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  Monos Too Young To Die
Year: 2019
Director: Alejandro Landes
Stars: Sofia Buenaventura, Julián Giraldo, Karen Quintero, Laura Castrillón, Deiby Rueda, Paul Cubides, Sneider Castro, Moises Arias, Julianne Nicholson, Wilson Salazar, Jorge Román, Valeria Diana Solomonoff
Genre: Drama, AdventureBuy from Amazon
Rating:  7 (from 1 vote)
Review: In the jungles of Colombia, the guerrillas wage their war, and must recruit from the young of the locals to replenish their numbers as much as possible. In this troop of eight, with barely a roof over their heads, they are trained regularly on how to use their firearms, keep up their strength and stamina, and basically how to survive in what are pretty dire conditions. They must also eat and drink, so to that end have been given a cow to look after that will provide them with milk: they name her Shakira. However, there is a woman they have to look after as well, one they name Doctora (Julianne Nicholson), an engineer their bosses have taken hostage and entrusted to the kids...

Director and co-writer Alejandro Landes was inspired by two main influences when he made his second feature: William Golding's classic novel Lord of the Flies, and the conflict that had raged in his home nation since before he was born. He took a mostly nonprofessional cast - Nicholson and Moises Arias are the only actors you may recognise, having notched up decent careers prior to this - and they and his crew were taken to the jungle to posit the kind of experience these people might go through should they be trapped in this battle situation. The answer to that is a living nightmare they try to survive with a macho brand of camaraderie: fighting, pairing off, firing their weapons.

Indeed, they seemed to spend more time grappling with one another, both aggressively and more carnally, than they did performing as soldiers against an actual enemy. Those opponents are more or less never seen, not for the vast majority of the picture anyway, though we did see their effects as every so often with no warning whatsoever an explosive would go off. The engineer did not appear to be an enemy so much as an innocent in between these two sides who had been opportunistically grabbed as a pawn in a war that has dragged on so long it was as if nobody knew why they were battling anymore, nor what started the war in the first place. Its pointlessness was purposeful.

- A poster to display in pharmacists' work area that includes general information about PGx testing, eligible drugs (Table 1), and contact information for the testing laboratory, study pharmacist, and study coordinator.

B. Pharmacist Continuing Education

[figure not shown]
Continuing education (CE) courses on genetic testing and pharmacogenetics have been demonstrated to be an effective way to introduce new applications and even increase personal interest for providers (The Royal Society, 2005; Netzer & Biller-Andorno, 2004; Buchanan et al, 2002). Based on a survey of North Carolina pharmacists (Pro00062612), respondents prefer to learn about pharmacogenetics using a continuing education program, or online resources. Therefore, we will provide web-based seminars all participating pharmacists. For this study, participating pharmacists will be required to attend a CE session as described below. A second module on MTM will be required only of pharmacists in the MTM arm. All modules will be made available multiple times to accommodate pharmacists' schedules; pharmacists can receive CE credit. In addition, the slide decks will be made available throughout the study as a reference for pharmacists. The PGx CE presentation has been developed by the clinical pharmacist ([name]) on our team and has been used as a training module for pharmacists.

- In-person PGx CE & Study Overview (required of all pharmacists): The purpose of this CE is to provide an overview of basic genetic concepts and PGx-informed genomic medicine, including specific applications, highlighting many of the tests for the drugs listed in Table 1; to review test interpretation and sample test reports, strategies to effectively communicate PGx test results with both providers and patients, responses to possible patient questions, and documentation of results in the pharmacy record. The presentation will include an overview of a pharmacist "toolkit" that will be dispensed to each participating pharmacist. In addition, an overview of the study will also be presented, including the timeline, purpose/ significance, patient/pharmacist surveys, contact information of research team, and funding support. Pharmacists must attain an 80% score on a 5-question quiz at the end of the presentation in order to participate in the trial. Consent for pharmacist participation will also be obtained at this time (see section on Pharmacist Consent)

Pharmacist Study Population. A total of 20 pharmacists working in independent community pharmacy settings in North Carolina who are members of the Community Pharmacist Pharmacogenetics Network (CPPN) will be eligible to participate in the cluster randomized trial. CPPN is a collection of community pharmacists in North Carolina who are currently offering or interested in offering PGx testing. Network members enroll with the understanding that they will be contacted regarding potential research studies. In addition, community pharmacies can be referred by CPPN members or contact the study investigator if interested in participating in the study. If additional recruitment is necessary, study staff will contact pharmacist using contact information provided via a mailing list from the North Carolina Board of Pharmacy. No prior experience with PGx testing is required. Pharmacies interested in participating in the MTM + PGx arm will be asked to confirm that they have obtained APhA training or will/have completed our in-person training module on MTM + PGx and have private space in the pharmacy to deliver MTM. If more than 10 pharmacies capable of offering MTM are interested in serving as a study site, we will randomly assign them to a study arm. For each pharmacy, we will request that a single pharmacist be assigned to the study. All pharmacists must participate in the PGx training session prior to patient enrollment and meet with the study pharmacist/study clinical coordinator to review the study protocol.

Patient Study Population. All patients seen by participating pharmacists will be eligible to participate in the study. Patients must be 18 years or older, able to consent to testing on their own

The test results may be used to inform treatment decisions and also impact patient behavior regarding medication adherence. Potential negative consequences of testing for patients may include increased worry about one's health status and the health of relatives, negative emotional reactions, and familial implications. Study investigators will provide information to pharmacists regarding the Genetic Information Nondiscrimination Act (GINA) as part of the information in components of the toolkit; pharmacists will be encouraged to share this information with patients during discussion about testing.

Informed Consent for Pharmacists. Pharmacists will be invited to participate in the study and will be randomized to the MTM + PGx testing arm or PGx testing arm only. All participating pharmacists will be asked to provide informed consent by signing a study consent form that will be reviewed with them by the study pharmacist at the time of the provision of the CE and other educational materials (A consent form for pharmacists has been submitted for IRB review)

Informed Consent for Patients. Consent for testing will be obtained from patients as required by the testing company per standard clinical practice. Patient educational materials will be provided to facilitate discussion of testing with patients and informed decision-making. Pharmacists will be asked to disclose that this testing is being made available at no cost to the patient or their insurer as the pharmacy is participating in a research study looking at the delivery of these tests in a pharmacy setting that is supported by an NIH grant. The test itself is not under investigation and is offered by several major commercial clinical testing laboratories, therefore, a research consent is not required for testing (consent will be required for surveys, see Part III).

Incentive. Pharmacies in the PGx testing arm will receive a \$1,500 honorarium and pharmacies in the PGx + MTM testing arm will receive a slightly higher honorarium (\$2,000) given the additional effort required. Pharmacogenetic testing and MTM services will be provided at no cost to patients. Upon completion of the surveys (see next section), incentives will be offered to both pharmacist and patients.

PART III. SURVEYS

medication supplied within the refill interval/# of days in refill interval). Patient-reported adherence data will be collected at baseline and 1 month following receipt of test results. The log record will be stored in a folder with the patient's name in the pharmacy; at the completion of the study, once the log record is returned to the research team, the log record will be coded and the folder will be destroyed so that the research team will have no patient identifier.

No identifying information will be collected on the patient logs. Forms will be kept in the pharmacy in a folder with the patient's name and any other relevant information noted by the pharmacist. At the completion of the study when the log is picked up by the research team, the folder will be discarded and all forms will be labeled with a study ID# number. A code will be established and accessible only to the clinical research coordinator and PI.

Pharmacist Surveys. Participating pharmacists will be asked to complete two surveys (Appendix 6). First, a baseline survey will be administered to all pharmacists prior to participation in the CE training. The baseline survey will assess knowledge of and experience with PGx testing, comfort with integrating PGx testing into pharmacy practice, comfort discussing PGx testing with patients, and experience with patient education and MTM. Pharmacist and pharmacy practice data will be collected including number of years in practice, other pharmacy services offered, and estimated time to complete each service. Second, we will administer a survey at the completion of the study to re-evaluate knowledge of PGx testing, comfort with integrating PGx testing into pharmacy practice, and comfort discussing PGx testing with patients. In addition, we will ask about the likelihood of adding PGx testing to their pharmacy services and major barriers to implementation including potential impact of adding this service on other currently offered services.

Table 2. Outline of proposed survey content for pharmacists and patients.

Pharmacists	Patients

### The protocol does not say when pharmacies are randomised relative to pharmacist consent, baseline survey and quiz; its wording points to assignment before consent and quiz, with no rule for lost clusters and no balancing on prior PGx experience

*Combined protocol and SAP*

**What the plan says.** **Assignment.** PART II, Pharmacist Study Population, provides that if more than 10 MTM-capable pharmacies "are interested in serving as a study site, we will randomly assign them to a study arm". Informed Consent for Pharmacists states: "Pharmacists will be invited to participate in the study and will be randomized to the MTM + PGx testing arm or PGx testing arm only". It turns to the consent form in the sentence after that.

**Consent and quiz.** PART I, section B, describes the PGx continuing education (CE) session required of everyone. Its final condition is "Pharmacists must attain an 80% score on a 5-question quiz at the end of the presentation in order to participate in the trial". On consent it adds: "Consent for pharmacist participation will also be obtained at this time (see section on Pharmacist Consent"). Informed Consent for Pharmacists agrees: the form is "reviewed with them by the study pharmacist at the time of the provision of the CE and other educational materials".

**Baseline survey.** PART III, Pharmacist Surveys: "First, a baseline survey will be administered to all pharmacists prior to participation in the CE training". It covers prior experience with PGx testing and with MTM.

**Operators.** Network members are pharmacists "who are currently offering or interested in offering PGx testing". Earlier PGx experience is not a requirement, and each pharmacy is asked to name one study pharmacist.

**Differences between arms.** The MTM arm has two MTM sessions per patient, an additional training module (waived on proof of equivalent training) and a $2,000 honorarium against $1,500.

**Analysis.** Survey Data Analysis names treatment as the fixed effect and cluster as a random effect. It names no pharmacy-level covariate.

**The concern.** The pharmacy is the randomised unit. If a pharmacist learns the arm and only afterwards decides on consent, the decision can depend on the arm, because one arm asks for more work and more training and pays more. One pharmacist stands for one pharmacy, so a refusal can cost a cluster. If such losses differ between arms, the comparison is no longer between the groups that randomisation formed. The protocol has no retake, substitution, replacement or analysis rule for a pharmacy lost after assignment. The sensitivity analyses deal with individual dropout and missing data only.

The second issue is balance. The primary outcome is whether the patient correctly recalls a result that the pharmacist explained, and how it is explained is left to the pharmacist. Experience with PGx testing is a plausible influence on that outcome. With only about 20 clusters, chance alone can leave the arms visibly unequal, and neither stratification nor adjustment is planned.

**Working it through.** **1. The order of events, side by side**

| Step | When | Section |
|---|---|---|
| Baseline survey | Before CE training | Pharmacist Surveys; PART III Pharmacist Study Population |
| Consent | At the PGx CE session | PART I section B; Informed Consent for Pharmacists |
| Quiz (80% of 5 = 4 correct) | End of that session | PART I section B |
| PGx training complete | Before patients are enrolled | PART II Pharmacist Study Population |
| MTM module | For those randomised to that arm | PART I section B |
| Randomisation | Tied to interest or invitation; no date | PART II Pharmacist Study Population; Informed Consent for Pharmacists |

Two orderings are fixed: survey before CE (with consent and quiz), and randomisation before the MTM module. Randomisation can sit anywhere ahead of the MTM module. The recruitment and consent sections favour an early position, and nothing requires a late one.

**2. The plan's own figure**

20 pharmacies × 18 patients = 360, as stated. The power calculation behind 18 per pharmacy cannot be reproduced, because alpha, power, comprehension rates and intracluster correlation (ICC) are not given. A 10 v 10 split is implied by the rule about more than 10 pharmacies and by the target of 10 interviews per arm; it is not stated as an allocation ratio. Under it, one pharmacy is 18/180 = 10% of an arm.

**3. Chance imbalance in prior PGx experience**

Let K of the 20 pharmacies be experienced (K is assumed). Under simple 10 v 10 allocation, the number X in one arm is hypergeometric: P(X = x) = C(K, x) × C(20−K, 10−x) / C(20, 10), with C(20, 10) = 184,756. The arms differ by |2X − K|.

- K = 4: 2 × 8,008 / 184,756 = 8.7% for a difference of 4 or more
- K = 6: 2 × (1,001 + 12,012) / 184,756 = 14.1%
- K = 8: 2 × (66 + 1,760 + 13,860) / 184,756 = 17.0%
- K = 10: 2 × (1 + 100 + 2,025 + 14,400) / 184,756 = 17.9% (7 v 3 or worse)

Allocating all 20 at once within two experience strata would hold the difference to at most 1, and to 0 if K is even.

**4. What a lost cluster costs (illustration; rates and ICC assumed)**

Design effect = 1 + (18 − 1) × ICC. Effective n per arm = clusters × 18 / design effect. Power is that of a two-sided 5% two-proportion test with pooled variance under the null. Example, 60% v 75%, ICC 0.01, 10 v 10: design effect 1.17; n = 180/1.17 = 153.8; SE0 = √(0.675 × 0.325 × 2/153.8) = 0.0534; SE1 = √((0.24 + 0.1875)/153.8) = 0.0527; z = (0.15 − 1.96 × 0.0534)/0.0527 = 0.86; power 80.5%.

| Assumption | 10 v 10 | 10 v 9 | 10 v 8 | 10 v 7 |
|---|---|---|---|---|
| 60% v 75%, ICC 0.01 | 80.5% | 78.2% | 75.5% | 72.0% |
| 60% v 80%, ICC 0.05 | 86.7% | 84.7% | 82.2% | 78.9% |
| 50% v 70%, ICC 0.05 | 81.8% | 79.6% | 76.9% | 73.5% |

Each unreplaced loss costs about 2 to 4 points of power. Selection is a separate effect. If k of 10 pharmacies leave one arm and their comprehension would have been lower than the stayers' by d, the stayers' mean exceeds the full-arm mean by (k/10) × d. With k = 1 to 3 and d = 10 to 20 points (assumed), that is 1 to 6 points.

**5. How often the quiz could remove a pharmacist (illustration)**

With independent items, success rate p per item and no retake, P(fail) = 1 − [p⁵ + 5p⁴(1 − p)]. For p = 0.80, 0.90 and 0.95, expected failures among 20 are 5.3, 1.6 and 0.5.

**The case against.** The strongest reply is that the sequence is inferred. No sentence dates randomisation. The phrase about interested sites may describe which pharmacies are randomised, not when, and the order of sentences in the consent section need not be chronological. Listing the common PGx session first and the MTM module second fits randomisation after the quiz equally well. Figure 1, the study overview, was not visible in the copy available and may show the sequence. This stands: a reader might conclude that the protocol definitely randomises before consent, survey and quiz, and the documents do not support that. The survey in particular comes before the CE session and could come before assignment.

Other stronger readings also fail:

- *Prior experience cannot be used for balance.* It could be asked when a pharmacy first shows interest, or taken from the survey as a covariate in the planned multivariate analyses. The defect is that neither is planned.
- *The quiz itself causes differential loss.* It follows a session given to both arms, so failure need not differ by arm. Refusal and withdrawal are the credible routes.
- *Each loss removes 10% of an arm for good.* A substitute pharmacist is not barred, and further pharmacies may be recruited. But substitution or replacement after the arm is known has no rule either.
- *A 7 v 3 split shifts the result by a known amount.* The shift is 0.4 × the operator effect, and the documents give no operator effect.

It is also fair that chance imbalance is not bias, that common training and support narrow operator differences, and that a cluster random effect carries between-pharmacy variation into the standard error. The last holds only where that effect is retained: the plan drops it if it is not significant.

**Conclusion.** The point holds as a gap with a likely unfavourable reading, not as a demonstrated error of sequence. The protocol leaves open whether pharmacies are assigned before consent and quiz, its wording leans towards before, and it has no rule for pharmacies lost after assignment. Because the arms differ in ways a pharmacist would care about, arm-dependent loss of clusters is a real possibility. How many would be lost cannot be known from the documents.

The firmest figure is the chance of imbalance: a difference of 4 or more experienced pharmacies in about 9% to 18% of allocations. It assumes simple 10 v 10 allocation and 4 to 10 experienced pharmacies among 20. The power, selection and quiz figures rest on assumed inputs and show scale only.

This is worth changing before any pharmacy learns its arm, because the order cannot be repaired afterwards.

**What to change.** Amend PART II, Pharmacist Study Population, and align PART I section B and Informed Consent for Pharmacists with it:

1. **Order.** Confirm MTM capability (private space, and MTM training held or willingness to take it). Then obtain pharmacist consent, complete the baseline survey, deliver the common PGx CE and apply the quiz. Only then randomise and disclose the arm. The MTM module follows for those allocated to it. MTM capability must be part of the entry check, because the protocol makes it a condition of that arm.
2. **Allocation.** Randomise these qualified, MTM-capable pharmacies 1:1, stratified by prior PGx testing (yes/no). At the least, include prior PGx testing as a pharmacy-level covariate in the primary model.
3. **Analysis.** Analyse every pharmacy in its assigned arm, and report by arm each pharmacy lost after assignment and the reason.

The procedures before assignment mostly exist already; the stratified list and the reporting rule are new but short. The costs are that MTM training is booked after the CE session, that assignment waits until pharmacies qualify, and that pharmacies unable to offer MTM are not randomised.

The youth of the guerrillas delivered the message that all of those doing the fighting would not have been alive when the conflict began, heck, they would not have been alive at the halfway point in the fighting from the beginning to the stage we catch up with them. What was most disturbing was that these characters, most of whom were teenagers at least, would be hunted down themselves should they try to escape from this life of violence; when in the latter stages many of them are seeing sense and realising they have nothing to gain by this, and their lives to lose, they have essentially signed their own death warrants. Fight or die - or fight and die, that was the Hobson's choice they were faced with, as the young of Colombia were churned up in a civil war we are given no hint of reason about.

Many compared Monos to Francis Ford Coppola's sprawling Apocalypse Now, flattering it in the allusions to the last superproduction by a nineteen-seventies auteur to be a hit in that decade, conveniently forgetting what a pretentious mish-mash ended up on the screen, glorious as it was. This contained more focus, while managing to emphasise the chaotic, shapeless existence these soldiers were trapped in, where any rules were arbitrary and even living on your wits was no guarantee they would be enough to prevail. The scenery was often drenched in heavy rain, yet attained a kind of majesty, as if nature was looking on and sadly wondering why these kids were not appreciating it more instead of preparing to kill or be killed. If there was a problem, ironically it was that adherence to authenticity, so while you could well believe this was accurate to the atmosphere of a guerrilla camp, it did not make for much of a plotline. If you were prepared for that, it did impress. Music by Mica Levi, hallucinatory as the rest of it.
Reviewer: Graeme Clark

 

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